Who’s the foreigner in this country now?

The virus has highlighted some differences between migrants and locals, but erased others.

Railway station in KošiceRailway station in Košice (Source: TASR)

An avalanche of adjectives starts pouring out of David Rubin when asked how his past year was: difficult, bizarre, disruptive, frightening, maddening, uncertain, tedious.

“If I did not have people to help translate things that I did not understand, then it would have been much more difficult,” says Rubin, a New Yorker who settled in Slovakia more than a decade ago and went on to co-found an English language school in Bratislava.

His description sums up the experience of most foreigners living here, be it the girl at the cashier in your supermarket, your Spanish language teacher or the medical student who took your COVID swab the other day.

During the pandemic, Rubin’s school would send regular updates to their teachers - foreigners, to add to the efforts of the NGOs and English-language media. The state authorities were slower to catch up back in the spring, leaving those who do not speak Slovak hanging. Some found themselves trapped in very specific life situations. But for most, the pandemic-related questions were universal. Will I be able to visit my family? Can I keep going to my office or serving food at my bistro? When will my kids go back to school?

If you’re a foreigner, you probably needed to work twice as hard to get hold of the answers.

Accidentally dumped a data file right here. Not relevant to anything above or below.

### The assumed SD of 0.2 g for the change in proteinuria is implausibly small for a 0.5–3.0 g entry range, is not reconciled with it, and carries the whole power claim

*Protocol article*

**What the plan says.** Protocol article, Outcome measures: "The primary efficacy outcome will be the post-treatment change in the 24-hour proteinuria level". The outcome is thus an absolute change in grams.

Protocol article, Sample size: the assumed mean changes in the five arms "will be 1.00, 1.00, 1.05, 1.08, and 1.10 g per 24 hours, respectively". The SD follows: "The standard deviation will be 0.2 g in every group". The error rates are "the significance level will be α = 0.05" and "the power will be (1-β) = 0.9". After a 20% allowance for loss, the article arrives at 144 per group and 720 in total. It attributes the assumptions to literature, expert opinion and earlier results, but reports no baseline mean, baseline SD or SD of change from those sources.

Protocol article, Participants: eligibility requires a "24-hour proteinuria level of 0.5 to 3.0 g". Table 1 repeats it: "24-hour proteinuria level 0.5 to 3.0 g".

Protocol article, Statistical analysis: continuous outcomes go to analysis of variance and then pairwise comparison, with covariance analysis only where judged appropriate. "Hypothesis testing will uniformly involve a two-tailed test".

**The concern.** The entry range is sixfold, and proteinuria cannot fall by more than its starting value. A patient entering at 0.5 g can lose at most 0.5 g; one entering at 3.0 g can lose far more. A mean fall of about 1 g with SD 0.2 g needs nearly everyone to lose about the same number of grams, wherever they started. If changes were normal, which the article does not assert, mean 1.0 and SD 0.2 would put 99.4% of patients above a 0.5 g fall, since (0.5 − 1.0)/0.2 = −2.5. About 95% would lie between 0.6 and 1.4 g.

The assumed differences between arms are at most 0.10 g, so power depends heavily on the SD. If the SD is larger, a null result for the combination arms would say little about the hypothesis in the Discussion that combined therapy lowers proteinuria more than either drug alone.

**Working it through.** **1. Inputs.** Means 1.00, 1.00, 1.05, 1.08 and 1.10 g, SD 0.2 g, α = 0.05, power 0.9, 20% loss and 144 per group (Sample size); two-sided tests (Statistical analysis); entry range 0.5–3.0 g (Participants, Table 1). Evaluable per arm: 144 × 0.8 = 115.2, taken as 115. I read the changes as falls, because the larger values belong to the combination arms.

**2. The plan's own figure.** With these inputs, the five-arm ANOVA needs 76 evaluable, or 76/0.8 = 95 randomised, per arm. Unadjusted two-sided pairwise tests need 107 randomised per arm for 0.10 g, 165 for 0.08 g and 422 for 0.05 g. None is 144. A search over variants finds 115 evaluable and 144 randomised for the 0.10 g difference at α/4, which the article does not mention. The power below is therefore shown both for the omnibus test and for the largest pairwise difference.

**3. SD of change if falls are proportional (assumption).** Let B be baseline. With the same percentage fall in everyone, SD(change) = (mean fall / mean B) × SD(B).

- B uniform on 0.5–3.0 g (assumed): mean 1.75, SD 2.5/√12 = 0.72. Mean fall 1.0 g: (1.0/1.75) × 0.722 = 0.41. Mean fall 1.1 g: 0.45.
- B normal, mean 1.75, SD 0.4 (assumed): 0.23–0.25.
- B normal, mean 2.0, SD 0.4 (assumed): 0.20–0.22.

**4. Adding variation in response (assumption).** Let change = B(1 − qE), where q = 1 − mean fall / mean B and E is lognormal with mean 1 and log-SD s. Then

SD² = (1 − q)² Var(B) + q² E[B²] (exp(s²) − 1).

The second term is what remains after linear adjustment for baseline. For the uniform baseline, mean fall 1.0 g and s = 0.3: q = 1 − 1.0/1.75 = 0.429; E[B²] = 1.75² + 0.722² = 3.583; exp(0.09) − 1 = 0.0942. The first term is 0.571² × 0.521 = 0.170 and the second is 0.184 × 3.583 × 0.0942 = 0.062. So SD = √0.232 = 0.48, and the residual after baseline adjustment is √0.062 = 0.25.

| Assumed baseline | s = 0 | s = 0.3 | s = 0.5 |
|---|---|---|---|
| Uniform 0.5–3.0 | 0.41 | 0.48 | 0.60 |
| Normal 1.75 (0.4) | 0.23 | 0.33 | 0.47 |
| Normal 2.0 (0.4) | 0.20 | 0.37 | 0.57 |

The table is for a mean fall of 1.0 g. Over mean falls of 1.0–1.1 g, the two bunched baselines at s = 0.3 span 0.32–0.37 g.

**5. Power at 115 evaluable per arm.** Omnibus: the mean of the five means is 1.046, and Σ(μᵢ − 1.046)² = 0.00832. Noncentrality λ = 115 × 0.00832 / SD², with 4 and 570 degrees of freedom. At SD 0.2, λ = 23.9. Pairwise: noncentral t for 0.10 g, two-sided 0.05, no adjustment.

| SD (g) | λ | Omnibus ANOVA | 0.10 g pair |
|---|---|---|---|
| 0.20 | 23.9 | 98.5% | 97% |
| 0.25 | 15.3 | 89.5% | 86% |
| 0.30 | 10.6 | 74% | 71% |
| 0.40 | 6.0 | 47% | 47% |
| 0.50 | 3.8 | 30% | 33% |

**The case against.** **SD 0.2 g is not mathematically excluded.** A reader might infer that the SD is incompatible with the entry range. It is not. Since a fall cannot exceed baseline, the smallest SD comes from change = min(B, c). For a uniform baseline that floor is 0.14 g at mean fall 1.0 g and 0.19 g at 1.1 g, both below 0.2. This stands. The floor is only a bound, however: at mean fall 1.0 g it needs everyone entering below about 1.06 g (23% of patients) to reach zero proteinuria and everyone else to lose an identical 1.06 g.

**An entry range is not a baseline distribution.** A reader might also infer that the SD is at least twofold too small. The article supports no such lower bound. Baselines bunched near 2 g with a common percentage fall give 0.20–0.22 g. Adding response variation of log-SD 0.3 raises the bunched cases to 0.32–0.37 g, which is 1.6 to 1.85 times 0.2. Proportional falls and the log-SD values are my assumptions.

“Even in good times, the Slovak authorities have very little information about the fact that there are foreigners here in Slovakia,” says Anca Dragu, a journalist on the English section of the public-service Radio Slovakia International, who first came to Slovakia from Romania in 2000 and has lived here ever since. The communication between the authorities and foreigners since the outbreak of the pandemic was "close to zero", she said, except for information about crossing borders.

Like many other issues this country has yet to deal with, the pandemic highlighted this lack of awareness about the inhabitants who are not citizens.

People need to understand

“People were lost in the amount of paperwork they were asked to do in order to apply for state support,” Dragu sums up the questions she has been receiving from her listeners. “Of course, Slovaks were also lost in it. So no discrimination in this sense, except for the language barrier.”

It follows from the experiences of NGOs working with foreigners, and that of Radio Slovakia International and The Slovak Spectator that many struggled with the bureaucracy around it.

While it is in the state's interest that all the people who inhabit its territory understand the rules, foreigners have noticed that the explanations and clarifications they have missed ever since the outbreak of the pandemic were missed equally by citizens.

Nikita Zharinov who came to Slovakia from Moscow stresses that foreigners do not demand to be treated in any special way or with any special attention.

“If you are living in a country, you should understand the local language at least a little bit,” he says.

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